Download the full report, and let us show you how Social Currency can enable brand transformation:

Get the Full Report

And check out our interactive dashboard for a sneak peek of Social Currency by industry:

Interactive Dashboard

 

 

Topics: Chadwick Martin Bailey, consumer insights, brand health and positioning, Social Currency

5 Questions with CMB's Director of Product Development and Innovation

Posted by Lauren Sears

Wed, Jul 20, 2016

LEd_Loessi_web_final.pngast week, I had the opportunity to sit down with Ed Loessi, CMB’s Director of Product Development and Innovation. We talked about his role defining and developing products and solutions, why agency innovation is so important, and how our innovation efforts can lead to delivering better solutions for our clients.

Historically, early innovation has been around physical products. Personally, even when I think about innovation, my first thoughts are about technology, cars, phones, etc. So why do agencies, like CMB, need to invest in innovation?

Ed: To your first point about the perception around innovation being associated with products, Austrian economist Joseph Schumpeter wrote that innovation is achieved when companies craft inventions that constructively change their business models. For many decades, this was a very physical-product driven idea. However, for a service-based or information-intensive business that provides insights, the “product” is the insight itself.

This understanding makes it easy to see why companies that provide insights must be as focused on innovation as their physical-product counterparts. In order to succeed and continue to perform at a high-level, companies must constantly construct and deconstruct their business models in order to provide the best possible services to clients.

Makes sense. So, how do we get clients to value an organization that’s innovating services?

Ed: That’s actually pretty easy. If you went to anyone on the street and asked them if they want to buy this five-year-old smartphone, how many would say yes? Probably none. It’s the same with services and insights—nobody wants old insights or old ideas (unless they’re still valuable). Clients want to have all of their providers working to be the best at supplying materials, finished products, and services. What you have to do as a service provider is show that you’re constantly working to move the provision of your services forward—because that’s what moves the client’s business forward. This can be achieved by having POV’s on things that will impact your clients in the future, actively testing solutions to things that will impact them very soon, and actively engaging in solving problems that are impacting them right now. By covering the entire innovation spectrum, clients will begin to recognize you as an innovative organization.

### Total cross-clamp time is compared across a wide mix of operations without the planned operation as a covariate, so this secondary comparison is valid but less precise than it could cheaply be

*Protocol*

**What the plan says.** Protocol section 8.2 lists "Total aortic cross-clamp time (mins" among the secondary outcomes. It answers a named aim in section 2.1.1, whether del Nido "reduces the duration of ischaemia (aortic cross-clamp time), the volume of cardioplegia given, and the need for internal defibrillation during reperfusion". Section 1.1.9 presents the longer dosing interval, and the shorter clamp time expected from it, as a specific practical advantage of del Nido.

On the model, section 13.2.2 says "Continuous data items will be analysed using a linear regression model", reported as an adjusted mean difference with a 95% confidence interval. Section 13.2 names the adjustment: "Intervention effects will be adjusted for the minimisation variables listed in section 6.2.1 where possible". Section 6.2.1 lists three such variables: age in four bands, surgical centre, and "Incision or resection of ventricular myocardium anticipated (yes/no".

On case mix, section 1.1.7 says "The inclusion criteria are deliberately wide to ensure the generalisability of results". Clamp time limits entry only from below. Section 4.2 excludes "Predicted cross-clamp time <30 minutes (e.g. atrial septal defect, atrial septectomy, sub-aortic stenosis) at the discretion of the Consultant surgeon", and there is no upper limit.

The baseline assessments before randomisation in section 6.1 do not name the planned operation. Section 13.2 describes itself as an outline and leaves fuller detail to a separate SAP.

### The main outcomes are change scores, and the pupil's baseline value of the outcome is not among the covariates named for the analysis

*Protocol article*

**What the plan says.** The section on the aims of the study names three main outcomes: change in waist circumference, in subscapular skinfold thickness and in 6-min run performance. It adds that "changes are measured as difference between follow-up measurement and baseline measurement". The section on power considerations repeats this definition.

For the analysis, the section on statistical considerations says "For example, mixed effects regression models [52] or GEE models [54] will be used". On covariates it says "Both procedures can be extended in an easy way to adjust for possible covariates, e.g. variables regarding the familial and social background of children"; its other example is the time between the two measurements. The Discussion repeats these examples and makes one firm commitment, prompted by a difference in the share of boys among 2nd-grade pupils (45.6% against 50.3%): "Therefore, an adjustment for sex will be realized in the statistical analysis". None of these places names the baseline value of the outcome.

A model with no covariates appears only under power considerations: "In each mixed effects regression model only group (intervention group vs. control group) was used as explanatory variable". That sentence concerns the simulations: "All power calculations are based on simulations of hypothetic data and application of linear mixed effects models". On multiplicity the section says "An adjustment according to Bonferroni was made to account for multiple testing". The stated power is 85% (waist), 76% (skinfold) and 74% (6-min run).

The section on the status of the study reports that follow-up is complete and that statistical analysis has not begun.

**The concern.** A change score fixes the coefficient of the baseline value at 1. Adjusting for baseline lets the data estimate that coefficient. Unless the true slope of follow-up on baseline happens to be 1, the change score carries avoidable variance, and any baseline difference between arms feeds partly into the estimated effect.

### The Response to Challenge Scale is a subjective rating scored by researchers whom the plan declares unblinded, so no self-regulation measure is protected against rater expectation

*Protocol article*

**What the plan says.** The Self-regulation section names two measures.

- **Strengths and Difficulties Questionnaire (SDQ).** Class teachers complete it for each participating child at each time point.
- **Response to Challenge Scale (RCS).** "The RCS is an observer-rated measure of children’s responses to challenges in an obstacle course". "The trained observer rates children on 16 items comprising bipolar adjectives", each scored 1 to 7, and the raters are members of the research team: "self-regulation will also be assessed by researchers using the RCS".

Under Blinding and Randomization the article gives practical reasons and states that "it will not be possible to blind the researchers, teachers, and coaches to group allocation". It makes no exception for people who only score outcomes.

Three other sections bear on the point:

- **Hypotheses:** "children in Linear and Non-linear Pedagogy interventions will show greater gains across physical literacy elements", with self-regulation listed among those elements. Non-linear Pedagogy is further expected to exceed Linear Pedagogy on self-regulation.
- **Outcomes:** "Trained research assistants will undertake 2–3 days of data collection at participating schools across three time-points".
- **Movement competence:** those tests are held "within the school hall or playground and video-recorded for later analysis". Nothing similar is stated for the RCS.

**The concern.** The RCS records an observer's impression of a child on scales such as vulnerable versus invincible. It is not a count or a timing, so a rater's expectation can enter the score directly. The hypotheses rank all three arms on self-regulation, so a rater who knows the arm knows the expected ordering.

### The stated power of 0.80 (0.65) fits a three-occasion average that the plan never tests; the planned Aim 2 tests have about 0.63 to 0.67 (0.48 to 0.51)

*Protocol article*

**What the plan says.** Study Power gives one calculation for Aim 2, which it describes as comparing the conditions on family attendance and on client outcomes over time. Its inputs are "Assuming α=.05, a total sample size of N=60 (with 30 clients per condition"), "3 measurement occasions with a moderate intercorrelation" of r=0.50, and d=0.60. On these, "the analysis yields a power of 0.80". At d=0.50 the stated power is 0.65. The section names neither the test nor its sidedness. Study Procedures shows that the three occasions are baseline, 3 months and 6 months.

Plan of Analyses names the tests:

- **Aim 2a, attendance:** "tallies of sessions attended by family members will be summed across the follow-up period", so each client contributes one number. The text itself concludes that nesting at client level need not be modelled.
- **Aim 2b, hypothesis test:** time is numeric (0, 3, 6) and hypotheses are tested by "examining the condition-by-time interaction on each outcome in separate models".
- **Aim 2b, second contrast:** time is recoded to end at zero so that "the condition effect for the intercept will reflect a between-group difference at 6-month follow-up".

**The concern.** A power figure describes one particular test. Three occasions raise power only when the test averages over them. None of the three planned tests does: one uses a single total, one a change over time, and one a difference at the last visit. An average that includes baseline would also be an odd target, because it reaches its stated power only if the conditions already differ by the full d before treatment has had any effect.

Could you give some examples of innovation within CMB?

Ed: Sure—

  • First, CMB has been in business for more than 30 years, so there are many examples of innovation that have spanned those decades. We’ve embraced new ideas and technologies, and we have helped our clients through the peaks and valleys of changing economics.
  • The big change, and the reason for my role, has been to step up our speed of innovation. By having a person who focuses on innovation within the organization and works across all of the practice and service delivery areas, I can help things happen quicker. We’ve also matched that with a concept of virtual teams, in which people from the practice areas, service delivery, sales, marketing, analytics, and project management come together to focus on rapidly developing or upgrading an approach.
  • More specifically, we’re taking new ideas and existing approaches and applying agile methods (quick iterations, earlier customer feedback, and faster releases into the market) across all of the services that we provide. We’re working to make sure that all of our practice areas and market research services are constantly moving forward in quality and value.

You also just started an innovation group within CMB, and I’m excited to be one of its members! What was your thought process in establishing the group?

Ed: The main point of our innovation group is to have a way of training and helping more people in the company understand innovation. The company has always been innovative (hence its success over the years). The goal of the innovation group is to have as many people involved in innovation as possible and to keep people thinking about innovation as much as possible.

The innovation group contains several sub-groups, some of which focus on the innovations our clients are working on. Other subgroups look at the big challenges in market research and ask, “how do we tackle this?” All in all, we want to discover innovative ideas both internally and externally, and we want to be really good at getting those innovations to market.